2018 Ph.D. Graduate Profile: Daniel Barta

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Education posts

On October 1, the seventh cohort of graduates from the Museum’s Richard Gilder Graduate School—the first Ph.D.-degree-granting program for any museum in the Western Hemisphere—will receive Doctor of Philosophy degrees in Comparative Biology at a commencement ceremony in the Milstein Hall of Ocean Life. We’re profiling these soon-to-be Ph.D.s.

Danny Barta sits at a desk and uses a microscope and computer.
Working on his dissertation in the lab, Daniel Barta looks at the bone histology or microscopic structure of a Coelophysis specimen found at Ghost Ranch in New Mexico.
C. Yu

It isn’t every day you discover your career mentor in grade school. But that was the case for Daniel Barta, who has just finished four years studying dinosaur growth and development under the Museum’s Macauley Curator Mark Norell in the Division of Paleontology.

“We were reading in elementary school about the first feathered dinos found in China, and I read a related article about Mark’s work in the Gobi Desert about nesting dinos,” Barta recalls. “I remember thinking Mongolia would be a cool place to travel and that maybe when I am a professor, I‘d get to do that!”


Childhood photo of Danny Barta kneeling next to a sand pit where has posed an assortment of plastic dinosaurs.
In his backyard in Helena, Montana, Daniel Barta reveals his early interest in paleontology, arranging dinosaurs in a sandbox “diorama.”
A. Barta

After earning undergraduate and graduate degrees in Earth Sciences (specializing in Paleontology), Barta was accepted to the Richard Gilder Graduate School. Within a year he found himself accompanying Norell to the Gobi Desert on a joint expedition of the Museum and the Mongolian Academy of Sciences, long before becoming the professor he’d dreamed about as a child. Soon after that, Barta co-authored a paper about a specimen of the ornithischian dinosaur Haya griva found there.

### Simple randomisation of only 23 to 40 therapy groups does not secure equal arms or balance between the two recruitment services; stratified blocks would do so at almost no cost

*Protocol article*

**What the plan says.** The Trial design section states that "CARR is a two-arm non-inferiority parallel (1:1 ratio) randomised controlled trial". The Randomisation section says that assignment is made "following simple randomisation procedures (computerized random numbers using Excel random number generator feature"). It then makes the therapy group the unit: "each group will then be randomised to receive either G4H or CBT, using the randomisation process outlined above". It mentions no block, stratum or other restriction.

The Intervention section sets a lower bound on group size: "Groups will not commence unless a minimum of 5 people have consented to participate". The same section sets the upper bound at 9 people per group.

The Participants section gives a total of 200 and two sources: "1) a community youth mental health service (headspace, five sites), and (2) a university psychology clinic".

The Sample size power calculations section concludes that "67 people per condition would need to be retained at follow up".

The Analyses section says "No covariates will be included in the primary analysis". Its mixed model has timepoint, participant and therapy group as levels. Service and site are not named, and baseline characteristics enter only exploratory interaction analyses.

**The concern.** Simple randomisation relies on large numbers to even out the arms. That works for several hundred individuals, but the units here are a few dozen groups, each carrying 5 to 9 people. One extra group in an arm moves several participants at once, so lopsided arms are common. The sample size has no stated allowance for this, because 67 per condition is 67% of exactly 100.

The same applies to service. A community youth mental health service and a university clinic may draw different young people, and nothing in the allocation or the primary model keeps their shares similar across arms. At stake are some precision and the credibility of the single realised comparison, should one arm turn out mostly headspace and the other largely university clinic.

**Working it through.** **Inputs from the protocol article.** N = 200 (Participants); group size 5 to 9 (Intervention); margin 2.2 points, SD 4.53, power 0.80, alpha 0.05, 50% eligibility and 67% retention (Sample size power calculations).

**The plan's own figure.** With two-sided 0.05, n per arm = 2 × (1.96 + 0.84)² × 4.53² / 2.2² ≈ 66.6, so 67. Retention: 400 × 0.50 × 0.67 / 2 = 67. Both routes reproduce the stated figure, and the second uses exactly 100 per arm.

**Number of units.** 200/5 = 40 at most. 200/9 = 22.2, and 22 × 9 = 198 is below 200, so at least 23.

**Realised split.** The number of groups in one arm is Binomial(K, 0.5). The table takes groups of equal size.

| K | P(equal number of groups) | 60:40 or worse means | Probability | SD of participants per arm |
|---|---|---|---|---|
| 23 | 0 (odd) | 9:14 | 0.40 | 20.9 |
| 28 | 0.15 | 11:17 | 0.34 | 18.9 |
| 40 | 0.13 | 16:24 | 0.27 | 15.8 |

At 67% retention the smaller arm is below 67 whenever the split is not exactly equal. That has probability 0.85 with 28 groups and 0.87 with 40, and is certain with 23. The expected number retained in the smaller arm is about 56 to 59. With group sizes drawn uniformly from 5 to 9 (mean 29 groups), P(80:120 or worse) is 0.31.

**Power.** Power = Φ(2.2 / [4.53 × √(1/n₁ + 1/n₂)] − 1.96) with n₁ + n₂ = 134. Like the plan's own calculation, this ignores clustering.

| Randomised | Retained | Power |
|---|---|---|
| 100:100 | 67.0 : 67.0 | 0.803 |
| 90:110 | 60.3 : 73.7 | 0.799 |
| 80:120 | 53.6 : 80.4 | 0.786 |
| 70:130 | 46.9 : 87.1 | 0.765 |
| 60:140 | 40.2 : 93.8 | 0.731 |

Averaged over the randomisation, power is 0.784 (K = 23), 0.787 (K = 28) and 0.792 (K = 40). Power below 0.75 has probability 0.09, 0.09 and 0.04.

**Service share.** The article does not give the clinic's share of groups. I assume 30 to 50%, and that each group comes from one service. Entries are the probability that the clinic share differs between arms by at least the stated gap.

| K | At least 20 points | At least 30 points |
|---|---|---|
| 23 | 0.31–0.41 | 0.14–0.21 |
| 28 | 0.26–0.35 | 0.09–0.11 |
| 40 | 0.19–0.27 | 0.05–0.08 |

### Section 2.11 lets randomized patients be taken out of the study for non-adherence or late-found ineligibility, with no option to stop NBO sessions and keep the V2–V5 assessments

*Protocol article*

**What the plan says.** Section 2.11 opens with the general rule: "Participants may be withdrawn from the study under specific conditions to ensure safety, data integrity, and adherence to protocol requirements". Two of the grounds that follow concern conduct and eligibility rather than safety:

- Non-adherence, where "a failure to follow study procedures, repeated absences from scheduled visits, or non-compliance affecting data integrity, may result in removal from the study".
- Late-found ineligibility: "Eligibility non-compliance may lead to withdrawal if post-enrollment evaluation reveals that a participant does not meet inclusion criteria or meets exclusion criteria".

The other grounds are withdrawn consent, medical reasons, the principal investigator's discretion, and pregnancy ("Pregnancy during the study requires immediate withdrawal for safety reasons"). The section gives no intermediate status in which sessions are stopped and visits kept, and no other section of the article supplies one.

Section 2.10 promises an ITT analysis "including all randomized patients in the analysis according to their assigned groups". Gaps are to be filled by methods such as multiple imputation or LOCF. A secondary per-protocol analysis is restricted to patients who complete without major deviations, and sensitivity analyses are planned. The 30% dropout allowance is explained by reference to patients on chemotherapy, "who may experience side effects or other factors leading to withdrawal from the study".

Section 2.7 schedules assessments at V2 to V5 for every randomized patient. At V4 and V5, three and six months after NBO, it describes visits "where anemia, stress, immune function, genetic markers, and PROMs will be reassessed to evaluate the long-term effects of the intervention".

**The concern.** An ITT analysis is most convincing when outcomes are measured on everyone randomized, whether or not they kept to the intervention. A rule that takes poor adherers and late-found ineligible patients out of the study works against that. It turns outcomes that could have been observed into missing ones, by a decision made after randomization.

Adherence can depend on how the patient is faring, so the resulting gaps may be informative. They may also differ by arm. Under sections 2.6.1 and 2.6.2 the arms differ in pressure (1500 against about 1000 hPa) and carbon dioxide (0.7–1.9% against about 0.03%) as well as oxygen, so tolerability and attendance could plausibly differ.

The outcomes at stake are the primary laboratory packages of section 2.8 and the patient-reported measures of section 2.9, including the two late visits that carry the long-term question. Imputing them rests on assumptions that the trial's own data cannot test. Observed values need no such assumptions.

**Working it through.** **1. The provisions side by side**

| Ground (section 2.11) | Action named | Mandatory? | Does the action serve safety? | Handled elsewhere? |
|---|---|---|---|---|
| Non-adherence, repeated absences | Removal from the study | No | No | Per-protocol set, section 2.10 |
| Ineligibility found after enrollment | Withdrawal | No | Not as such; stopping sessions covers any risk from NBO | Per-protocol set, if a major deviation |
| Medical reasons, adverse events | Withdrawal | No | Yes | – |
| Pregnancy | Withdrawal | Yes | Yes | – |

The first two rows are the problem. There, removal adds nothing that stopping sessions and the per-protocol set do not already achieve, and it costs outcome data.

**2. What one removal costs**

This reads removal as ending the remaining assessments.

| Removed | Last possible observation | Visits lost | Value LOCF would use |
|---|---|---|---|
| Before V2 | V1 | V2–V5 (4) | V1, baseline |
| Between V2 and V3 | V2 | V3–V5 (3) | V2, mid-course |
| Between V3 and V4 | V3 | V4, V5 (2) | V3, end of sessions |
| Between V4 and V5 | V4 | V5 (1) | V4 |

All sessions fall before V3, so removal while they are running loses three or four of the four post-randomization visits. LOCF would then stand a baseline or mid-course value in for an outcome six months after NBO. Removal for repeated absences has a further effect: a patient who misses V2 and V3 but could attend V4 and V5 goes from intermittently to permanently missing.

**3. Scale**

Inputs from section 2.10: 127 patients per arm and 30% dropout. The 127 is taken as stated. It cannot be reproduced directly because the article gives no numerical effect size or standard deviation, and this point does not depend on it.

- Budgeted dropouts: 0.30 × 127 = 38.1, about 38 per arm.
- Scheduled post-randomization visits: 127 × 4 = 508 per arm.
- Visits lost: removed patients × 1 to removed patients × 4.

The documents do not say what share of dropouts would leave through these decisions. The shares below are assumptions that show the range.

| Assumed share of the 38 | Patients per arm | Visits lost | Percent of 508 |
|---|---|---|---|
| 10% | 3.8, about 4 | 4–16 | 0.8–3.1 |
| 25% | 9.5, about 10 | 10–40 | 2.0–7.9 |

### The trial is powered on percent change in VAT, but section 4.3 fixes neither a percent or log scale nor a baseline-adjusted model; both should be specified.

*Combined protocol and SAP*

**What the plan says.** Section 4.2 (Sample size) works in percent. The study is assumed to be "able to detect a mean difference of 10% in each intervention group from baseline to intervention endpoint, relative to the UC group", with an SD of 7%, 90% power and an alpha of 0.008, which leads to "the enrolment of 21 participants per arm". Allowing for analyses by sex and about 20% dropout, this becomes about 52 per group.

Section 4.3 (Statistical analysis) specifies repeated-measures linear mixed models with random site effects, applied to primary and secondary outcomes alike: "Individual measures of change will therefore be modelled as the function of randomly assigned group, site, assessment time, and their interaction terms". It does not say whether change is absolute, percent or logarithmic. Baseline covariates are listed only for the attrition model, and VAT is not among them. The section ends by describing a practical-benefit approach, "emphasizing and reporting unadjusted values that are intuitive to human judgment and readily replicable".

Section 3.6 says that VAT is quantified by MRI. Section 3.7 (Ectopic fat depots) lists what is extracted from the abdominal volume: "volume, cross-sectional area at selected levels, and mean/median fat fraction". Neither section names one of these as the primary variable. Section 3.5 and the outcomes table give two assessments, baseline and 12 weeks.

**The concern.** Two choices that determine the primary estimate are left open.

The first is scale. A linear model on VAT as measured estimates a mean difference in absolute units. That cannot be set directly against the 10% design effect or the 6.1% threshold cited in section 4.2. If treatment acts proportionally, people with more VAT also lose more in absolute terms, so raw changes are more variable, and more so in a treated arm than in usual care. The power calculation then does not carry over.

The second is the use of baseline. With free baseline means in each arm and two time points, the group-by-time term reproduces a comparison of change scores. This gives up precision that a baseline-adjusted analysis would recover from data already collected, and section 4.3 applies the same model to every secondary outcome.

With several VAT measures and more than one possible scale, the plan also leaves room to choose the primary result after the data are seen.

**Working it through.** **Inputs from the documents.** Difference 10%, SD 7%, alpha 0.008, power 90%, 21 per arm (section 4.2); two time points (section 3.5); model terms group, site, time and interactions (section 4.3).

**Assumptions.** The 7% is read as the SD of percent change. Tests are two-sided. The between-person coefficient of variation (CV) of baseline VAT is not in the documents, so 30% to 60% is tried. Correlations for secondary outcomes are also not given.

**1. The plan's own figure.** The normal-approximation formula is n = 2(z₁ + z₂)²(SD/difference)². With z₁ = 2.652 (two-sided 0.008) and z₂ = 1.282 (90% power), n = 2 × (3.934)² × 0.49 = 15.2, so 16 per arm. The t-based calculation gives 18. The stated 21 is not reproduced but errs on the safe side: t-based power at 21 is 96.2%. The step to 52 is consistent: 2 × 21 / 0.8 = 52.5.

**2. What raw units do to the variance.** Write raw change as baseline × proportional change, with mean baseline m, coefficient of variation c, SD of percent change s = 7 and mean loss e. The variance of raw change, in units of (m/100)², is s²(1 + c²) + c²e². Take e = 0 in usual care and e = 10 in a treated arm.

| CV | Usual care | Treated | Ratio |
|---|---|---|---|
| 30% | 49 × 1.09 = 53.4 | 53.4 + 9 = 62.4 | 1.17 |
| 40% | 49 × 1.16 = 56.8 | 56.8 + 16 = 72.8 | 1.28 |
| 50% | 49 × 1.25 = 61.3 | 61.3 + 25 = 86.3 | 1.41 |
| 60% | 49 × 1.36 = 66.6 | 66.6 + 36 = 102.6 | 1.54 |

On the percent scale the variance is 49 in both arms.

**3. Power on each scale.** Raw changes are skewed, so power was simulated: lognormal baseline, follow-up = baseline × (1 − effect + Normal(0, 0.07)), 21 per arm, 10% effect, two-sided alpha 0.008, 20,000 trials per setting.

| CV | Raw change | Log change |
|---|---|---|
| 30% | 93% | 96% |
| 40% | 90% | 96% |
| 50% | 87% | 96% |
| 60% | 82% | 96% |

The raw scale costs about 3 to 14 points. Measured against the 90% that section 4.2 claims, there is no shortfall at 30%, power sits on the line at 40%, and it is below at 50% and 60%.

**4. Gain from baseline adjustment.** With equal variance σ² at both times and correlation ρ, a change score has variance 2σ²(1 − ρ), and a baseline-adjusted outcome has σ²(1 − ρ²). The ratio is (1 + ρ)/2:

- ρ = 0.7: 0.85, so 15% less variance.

What surprised Barta most about his time in the Museum’s Ph.D. program was how much he came to appreciate the old along with the new. “I realized in a tangible sense what a great history the Museum had, the personalities behind the artifacts, and that I was a part of that,” he says. Through the application of new analytical approaches, including CT scanning and ultra-thin bone histology studies, the research on historical specimens remains at the cutting edge of science. “The Museum’s collections are that link,” says Barta.


Danny Barta and two colleagues sit on the sand near an excavation site in the Gobi desert.
Daniel Barta excavates a specimen of the dinosaur Haya griva in the Gobi Desert with Mongolian colleagues Muugii Munkhtsetseg, left, and Khatanbaatar Purevdorj, right.
M. Norell

Working with Norell and with his co-advisor Jin Meng, curator of fossil mammals in the Division of Paleontology, Barta published numerous scientific papers, served as a scientific advisor for and a co-instructor for the Lang Science Program high school course about the Museum’s traveling exhibition Dinosaurs Among Us, hosted an international press conference announcing the formal scientific name of the Museum’s recently-mounted titanosaur skeleton, and engaged with the Museum’s social media followers on topics ranging from dinosaur growth on Facebook Live to why pterodactyls aren’t dinosaurs.

Barta, who now lives in Whittier, California, has embarked on his professorial career, recently starting as a lecturer teaching human anatomy and introductory biology at California State University, Los Angeles.